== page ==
These are some of the most talented boys from our domestic competition that finally get selected. What has been heartening for me over the last few years is how many of the boys – not only in the 15 – have played for India Under-19 in this cycle. I’m hoping that within the next two years, at least 30-35 of them go into first-class teams. If 10-15 of them establish themselves in their first-class teams, that will be a success for us. Winning and losing is not how I necessarily judge things.

What are your observations of the U-19 level in the last two years?

There’s an amazing amount of talent. The standard is high at our level and it’s just a question of now giving them the exposure and opportunity to play against better opposition. What happens is, a lot of these boys dominate in their state teams because they are better than a lot of the other players. We want to challenge them and give them something slightly more tough. Make the best play against the best. This will then make it easier when they go into the first-class game. Otherwise the gap between U-19 and first-class becomes too much. It’s tournaments and matches like this, or Challenger Trophies.

You are no longer the head coach of the Under-19 teams or the A team, you are NCA director now. How has your role changed?

It’s changed a little bit in the sense that this time it’s not as much hands-on with a lot of these boys. I have been around with them, I was in England and I came here as well. But it’s also really about working with the coaches we’ve had. We’ve got some really good coaches for these guys at the moment – Paras (Mhambrey), Hrishi (Hrishikesh Kanitkar) and Abhay (Sharma). Top-class coaches, very experienced, who’ve been in the system. Paras and Abhay have been with me on both the other World Cups. So, this allows us to not only develop players, but also develop our coaches. This is a platform where we should also be developing and growing our coaches, so we’ve tried to do that at the Under-19 and India A level. That’s also part of my role now. It’s slightly broader in terms of helping us identify and develop the next generation of coaches coming through, giving them a lot more responsibility. Yes I’m involved, and around. I’m here and might probably go to the World Cup for some part, maybe the start or during the preparation phase. But really, I think it’s been about giving them a lot more freedom and allowing them to develop and grow.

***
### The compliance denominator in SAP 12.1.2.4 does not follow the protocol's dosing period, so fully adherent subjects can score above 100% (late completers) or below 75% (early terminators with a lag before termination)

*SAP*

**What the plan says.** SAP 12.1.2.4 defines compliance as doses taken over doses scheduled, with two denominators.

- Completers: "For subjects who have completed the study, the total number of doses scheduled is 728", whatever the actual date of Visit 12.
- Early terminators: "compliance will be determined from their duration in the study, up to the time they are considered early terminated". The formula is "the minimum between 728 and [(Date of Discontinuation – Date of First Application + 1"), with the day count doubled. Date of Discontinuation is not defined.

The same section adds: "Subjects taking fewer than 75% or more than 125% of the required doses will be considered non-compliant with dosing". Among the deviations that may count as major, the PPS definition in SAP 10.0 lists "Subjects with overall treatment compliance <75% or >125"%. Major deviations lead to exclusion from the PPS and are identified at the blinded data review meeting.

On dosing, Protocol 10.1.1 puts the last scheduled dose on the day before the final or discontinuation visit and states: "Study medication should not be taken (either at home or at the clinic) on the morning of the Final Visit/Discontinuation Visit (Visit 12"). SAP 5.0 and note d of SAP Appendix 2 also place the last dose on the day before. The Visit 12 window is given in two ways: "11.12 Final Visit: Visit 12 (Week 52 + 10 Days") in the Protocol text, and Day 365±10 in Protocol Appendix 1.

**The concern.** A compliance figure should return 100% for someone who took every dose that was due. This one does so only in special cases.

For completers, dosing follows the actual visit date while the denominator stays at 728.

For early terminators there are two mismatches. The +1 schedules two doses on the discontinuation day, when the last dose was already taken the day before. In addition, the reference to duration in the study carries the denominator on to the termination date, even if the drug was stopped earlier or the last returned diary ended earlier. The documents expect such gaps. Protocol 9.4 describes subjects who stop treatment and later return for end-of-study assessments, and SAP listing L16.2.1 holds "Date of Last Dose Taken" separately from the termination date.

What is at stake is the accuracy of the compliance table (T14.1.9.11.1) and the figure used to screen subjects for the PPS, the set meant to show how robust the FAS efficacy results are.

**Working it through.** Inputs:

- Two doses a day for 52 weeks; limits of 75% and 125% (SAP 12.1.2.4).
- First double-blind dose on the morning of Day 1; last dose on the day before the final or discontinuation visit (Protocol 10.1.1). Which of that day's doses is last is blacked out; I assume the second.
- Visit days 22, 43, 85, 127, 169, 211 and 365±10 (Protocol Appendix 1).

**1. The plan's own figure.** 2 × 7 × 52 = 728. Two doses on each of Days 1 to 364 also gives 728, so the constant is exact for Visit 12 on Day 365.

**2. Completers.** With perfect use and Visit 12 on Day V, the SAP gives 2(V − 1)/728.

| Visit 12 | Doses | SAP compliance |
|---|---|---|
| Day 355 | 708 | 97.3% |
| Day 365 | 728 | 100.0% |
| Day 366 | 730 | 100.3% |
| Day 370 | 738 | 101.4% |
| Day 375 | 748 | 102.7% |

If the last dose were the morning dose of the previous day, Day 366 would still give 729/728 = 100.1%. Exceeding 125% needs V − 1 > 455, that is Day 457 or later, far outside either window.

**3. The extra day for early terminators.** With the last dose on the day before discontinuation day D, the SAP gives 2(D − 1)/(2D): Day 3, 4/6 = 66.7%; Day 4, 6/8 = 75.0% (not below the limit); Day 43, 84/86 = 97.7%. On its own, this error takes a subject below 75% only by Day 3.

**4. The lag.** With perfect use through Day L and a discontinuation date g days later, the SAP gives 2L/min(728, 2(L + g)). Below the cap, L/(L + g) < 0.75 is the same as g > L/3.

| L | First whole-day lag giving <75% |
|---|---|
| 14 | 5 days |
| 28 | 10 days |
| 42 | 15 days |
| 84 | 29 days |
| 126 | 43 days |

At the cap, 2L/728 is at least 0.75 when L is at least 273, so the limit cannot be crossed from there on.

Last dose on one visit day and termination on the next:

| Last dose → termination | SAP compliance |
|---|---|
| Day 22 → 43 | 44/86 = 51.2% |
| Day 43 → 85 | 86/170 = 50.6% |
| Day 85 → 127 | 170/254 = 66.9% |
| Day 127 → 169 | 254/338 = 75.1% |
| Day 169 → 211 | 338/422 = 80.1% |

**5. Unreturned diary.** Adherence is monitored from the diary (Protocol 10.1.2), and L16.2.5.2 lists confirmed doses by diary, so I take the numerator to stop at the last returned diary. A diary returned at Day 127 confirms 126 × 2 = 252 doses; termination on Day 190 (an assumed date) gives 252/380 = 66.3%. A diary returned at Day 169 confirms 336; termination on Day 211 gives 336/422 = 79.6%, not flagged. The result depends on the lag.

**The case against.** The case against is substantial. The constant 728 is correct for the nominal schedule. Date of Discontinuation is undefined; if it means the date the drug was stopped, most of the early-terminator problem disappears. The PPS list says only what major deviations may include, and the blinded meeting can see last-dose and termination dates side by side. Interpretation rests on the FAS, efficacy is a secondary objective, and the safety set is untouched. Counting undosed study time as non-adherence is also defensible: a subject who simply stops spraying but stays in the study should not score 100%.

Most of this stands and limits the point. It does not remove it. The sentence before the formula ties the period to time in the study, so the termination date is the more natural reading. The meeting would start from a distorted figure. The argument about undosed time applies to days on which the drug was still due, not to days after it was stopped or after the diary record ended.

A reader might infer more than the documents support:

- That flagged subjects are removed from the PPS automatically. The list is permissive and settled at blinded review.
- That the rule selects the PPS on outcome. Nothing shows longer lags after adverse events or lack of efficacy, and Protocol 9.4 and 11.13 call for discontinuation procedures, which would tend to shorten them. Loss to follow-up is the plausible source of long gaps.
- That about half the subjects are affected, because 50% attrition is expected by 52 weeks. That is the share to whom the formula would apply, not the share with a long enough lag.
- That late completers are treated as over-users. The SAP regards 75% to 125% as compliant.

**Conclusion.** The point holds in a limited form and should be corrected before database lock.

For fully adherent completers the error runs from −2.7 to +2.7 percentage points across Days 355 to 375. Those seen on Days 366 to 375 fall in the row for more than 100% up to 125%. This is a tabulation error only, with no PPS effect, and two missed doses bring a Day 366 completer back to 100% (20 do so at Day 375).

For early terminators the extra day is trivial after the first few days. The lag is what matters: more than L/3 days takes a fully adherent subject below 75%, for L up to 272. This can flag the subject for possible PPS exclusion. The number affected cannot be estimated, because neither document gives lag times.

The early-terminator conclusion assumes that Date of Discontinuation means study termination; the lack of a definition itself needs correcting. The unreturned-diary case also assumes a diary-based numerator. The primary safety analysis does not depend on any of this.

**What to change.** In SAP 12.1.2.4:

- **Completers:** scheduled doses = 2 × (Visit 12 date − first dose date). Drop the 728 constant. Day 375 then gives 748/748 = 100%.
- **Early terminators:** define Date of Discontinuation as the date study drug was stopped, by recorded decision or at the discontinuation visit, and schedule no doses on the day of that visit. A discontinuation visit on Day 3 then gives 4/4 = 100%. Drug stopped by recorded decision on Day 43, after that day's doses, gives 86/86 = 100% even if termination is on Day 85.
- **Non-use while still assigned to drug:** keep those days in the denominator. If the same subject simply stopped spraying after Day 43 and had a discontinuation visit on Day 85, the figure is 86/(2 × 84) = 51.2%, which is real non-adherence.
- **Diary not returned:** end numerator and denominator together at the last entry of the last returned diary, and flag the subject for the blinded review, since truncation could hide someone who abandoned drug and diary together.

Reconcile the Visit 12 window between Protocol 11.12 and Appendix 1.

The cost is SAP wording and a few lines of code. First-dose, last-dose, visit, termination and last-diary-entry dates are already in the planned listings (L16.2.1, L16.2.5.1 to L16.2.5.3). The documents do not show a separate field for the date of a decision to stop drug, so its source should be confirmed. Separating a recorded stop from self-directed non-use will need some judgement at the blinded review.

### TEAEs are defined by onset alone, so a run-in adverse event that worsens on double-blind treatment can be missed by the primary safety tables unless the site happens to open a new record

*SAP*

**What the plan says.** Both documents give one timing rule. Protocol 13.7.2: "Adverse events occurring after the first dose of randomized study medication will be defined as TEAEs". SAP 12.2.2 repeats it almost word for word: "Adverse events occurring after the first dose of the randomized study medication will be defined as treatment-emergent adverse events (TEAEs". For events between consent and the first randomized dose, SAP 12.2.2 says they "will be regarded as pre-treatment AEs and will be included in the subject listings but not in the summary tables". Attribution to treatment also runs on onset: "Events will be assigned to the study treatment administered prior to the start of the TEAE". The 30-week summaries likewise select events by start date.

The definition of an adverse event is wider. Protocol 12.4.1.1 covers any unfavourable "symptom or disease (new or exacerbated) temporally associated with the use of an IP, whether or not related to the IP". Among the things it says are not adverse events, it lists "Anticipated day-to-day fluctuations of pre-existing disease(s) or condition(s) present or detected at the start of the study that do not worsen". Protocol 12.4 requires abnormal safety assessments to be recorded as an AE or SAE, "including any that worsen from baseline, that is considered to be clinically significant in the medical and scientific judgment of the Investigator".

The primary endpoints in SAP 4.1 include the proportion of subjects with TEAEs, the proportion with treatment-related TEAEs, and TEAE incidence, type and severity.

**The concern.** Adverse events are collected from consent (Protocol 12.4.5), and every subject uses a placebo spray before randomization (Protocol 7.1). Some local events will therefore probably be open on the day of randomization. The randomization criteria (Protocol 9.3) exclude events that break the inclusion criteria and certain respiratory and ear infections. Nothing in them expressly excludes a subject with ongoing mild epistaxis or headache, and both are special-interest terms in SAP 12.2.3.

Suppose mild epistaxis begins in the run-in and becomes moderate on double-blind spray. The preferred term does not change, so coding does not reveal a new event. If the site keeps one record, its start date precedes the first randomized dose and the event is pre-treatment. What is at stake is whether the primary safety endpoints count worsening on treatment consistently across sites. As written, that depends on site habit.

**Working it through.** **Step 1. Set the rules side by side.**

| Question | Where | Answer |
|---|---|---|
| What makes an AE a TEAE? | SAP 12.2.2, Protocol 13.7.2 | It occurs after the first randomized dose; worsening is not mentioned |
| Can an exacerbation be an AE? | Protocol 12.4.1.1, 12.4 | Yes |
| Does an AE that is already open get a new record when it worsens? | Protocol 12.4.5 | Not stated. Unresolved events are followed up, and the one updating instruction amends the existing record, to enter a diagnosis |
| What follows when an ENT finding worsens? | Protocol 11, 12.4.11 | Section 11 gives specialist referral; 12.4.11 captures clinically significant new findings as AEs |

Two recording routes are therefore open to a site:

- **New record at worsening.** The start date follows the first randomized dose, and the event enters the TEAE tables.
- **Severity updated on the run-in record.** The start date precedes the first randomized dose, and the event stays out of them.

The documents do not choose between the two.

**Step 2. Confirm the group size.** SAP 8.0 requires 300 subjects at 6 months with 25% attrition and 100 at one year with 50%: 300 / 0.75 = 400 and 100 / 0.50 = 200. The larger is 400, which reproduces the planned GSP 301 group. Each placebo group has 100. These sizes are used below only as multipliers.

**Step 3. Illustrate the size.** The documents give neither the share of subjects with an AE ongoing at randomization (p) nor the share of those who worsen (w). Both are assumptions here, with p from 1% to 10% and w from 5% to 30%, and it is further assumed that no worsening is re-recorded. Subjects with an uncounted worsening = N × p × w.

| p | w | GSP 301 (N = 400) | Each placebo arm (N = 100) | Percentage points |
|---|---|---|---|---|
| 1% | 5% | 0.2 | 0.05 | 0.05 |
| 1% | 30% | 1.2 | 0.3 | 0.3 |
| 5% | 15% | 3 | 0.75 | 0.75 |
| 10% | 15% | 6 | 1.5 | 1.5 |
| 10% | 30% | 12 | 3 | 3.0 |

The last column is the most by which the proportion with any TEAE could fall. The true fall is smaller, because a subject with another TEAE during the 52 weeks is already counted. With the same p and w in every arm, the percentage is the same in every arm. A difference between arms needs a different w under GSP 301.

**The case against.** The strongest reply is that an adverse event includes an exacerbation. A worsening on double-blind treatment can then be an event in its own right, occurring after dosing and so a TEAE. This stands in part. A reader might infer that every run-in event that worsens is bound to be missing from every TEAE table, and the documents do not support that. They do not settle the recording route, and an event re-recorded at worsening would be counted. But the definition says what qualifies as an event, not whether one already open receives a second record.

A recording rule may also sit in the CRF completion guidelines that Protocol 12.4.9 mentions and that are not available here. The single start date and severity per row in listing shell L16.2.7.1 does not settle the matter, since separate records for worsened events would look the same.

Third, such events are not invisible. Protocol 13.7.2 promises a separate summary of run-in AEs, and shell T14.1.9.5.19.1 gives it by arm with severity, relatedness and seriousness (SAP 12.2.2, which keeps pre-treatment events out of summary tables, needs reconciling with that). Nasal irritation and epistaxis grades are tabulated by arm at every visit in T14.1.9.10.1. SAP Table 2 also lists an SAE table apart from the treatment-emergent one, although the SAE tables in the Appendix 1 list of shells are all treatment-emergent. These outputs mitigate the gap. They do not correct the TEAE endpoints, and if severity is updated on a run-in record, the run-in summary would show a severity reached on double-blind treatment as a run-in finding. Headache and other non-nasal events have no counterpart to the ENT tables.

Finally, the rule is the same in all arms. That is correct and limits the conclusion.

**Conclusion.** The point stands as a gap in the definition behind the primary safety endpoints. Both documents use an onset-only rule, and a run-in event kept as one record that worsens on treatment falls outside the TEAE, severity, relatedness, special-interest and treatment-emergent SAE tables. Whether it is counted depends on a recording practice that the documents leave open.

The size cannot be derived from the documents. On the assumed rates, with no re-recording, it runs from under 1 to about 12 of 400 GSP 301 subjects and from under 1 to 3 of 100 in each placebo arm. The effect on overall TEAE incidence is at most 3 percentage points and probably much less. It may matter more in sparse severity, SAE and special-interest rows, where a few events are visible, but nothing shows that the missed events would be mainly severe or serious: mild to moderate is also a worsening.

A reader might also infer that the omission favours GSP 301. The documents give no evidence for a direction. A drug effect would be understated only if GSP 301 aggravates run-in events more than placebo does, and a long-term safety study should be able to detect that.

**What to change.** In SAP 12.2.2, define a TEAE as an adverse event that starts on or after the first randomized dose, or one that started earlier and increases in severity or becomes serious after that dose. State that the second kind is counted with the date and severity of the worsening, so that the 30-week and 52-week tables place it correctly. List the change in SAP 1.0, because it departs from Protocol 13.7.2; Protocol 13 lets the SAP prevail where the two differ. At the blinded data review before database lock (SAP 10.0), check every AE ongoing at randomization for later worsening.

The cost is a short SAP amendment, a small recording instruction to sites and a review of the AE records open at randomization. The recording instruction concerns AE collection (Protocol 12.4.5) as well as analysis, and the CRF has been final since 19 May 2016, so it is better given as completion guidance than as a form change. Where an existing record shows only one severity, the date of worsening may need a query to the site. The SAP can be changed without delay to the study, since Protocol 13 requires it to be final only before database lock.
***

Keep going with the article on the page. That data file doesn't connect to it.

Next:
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You have a fair idea about the possible squad for India U-19. What do you think is the side’s strength going into the World Cup?

We have got a good balance in the team. We probably had more all-rounders in last year's team. The guys like Kamlesh (Nagarkoti), Shivam (Mavi) could all bat. Last year's World Cup team could bat down to till No.10. But in terms of balance, the selectors have done a fine job in picking a good side. So, if the conditions in South Africa aid the fast bowlers, we will have a pretty good attack. We have got batting down to seven, eight, nine. We have got spinners. We had enough competition for places, so that was nice to see. Most of the guys who were selected here had to perform to earn their spots, it did not come easy. I honestly feel that some of the boys will be unlucky to miss out.